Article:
Uruguayan President Supports Peruvian Idea of Reducing Military Spending in Region
By Dialogo January 27, 2011
On 25 January, at the end of a state visit, the first by an Uruguayan
president to Peru in twenty-five years, Uruguayan President José Mujica said that he
“will take very much into account” the proposal by his Peruvian counterpart, Alan
García, to reduce military spending in South America.
Mujica, who was traveling on to Venezuela the following day, was received
with military honors at the Government Palace in Lima, where he signed a joint
declaration with García and where they were present at the signing of eight
bilateral cooperation agreements.
“Our countries need resources in order to address the needs of populations
that are in situations of poverty,” the Uruguayan president said, after his Peruvian
colleague asked him to “take up the banner of peace and disarmament among our South
“The president is doing a good thing, that we should stop being idiots and
spending money on arms when we have to spend a lot of money on other things and
raise up so many people who are still left behind, crushed, subjected, and ignored,”
Likewise, “I thank the president, and I’m going to take his advice very much
into account,” he declared.
García said that he was sure that “Uruguay’s voice, in the person of Mujica,
will have profound consequences in the Union of South American Nations” (Unasur,
which is made up of twelve South American countries).
“I’m sure that the call that we cease our suspicions and that peace reign in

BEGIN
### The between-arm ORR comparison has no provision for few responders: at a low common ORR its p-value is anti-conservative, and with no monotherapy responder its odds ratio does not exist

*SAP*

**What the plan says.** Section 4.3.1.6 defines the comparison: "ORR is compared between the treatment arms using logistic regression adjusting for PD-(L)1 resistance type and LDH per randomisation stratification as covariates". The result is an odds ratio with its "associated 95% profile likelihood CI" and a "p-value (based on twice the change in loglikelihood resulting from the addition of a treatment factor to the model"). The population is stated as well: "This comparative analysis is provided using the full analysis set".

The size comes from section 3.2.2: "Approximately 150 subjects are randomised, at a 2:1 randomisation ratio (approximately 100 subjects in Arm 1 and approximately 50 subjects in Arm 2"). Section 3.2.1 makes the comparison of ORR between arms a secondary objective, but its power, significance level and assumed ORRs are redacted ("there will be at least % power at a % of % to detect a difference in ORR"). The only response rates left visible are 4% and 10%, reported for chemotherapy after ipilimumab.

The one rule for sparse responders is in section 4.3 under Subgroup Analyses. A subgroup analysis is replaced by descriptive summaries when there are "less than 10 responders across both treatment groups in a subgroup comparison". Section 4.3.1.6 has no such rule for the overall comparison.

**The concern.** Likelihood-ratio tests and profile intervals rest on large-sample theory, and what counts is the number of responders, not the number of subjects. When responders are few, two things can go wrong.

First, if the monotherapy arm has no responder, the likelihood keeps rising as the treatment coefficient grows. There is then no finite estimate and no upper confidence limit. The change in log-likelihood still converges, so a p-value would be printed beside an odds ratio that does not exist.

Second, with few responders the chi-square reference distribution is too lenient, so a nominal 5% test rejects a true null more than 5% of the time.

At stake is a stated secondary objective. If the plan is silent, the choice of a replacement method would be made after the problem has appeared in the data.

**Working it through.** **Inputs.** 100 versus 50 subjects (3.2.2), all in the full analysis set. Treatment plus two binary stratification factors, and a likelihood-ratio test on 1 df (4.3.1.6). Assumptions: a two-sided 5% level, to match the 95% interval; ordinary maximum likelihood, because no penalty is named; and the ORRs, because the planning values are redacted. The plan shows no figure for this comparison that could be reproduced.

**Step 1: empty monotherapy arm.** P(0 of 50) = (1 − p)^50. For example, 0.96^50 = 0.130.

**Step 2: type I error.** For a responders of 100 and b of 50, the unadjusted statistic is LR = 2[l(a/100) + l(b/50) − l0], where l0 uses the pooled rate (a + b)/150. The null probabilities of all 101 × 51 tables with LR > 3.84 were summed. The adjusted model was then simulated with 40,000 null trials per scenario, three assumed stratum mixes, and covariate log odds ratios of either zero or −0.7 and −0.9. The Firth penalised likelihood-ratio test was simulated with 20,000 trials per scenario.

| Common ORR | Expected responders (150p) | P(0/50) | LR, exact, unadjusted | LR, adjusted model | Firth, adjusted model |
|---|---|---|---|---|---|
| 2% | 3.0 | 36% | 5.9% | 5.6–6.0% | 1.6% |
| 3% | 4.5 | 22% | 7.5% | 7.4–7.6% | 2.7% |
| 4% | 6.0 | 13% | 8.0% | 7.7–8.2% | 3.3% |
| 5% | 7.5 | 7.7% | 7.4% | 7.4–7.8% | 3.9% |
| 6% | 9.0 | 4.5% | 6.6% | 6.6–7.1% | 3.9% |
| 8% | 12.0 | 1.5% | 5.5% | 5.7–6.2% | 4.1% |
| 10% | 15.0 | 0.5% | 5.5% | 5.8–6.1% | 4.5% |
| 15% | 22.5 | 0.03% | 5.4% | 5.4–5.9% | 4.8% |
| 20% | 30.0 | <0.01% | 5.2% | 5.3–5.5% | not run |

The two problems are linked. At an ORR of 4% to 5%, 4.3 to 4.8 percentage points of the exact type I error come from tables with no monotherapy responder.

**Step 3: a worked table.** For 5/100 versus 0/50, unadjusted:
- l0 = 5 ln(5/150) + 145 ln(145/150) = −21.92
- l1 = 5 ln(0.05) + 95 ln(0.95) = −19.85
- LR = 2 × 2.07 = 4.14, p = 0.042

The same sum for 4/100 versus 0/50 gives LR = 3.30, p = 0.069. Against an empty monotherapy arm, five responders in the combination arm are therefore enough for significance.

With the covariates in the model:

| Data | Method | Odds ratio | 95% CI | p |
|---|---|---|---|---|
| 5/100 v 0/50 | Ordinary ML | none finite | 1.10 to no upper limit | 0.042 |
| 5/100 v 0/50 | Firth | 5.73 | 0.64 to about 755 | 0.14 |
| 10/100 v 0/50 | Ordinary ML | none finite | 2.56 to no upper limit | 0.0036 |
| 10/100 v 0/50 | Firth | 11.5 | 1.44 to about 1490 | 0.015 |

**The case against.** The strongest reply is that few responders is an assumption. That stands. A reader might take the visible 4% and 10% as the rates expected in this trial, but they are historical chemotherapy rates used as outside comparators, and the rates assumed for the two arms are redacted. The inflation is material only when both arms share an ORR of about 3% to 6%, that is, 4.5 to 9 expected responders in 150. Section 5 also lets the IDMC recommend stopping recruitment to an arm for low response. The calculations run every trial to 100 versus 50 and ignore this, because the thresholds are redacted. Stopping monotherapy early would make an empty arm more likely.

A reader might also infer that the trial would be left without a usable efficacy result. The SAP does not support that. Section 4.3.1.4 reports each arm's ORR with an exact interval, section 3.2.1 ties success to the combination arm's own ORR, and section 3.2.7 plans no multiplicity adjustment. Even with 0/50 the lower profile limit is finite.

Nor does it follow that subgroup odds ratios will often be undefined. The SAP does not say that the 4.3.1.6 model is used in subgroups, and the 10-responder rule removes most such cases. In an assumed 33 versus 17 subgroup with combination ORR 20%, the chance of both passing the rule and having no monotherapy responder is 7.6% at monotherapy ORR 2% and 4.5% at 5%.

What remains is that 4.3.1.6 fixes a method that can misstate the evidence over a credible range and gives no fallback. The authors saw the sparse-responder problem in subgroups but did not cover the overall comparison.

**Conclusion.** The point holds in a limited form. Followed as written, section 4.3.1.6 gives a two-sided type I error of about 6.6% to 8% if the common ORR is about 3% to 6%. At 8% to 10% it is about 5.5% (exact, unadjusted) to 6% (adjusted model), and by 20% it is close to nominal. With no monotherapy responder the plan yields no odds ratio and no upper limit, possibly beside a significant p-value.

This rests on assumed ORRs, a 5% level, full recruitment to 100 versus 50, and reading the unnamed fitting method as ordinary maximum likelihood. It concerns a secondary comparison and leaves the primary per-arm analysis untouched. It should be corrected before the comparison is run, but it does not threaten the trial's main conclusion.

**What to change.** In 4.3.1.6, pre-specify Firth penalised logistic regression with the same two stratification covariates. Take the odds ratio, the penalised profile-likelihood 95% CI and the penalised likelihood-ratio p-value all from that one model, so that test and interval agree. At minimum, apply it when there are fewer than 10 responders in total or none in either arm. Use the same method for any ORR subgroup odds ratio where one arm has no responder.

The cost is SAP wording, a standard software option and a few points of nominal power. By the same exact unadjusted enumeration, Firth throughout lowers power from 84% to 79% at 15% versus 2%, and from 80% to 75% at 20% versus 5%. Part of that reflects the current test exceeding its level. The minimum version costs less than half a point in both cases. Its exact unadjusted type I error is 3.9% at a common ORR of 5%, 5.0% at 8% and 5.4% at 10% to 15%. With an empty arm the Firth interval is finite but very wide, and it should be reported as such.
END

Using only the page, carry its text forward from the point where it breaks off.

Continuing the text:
our countries will be heard,” he added.
The demand for reductions in military spending is one of the central
foreign-policy aims of the Peruvian president, who maintains that some governments
in the region, Chile and Venezuela among them, spend excessive amounts of money on
the acquisition of sophisticated weapons.
The two presidents met for an hour in the presidential palace, where they
reviewed the state of bilateral relations and discussed items on the international
Following the signing of a variety of cooperation agreements, Mujica showed
himself to be in favor of improving Peruvian-Uruguayan relations in a meeting with
He invited Peruvian entrepreneurs to invest in his country. “There’s room for
entrepreneurs, there’s room to live. We’re almost empty; we have three and half
million inhabitants and a fertile land.”
“The Americas are one; don’t just stay in Argentina and Buenos Aires, take a
little side trip,” he noted.
Mujica was characterized by García as a “fighter for democracy and social
justice, someone looked to as an example in Latin America.”
In a note of modesty, the Uruguayan president said that he did not deserve
“so much noise, because the pigeons get frightened,” in allusion to the
twenty-one-gun salute that startled the pigeons in the Plaza Mayor, where the seat
of government is located.
He also denied that the fourteen years he spent in prison for his
revolutionary activities make him a hero. “Sometimes we need to behave heroically
because there’s no other choice, but we’re just like any guy from the neighborhood,”
Subsequently, at a meeting with businesspeople at the Lima Chamber of
Commerce, upon receiving a decoration from the business group, Mujica said, “I’m a
country boy; I don’t deserve this decoration.”
Eight cooperation agreements on issues of migration, ports, health, trade,
and diplomatic training were signed in connection with Mujica’s visit to
Mujica was also received at ceremonial sessions of the Lima municipal
government and the Congress.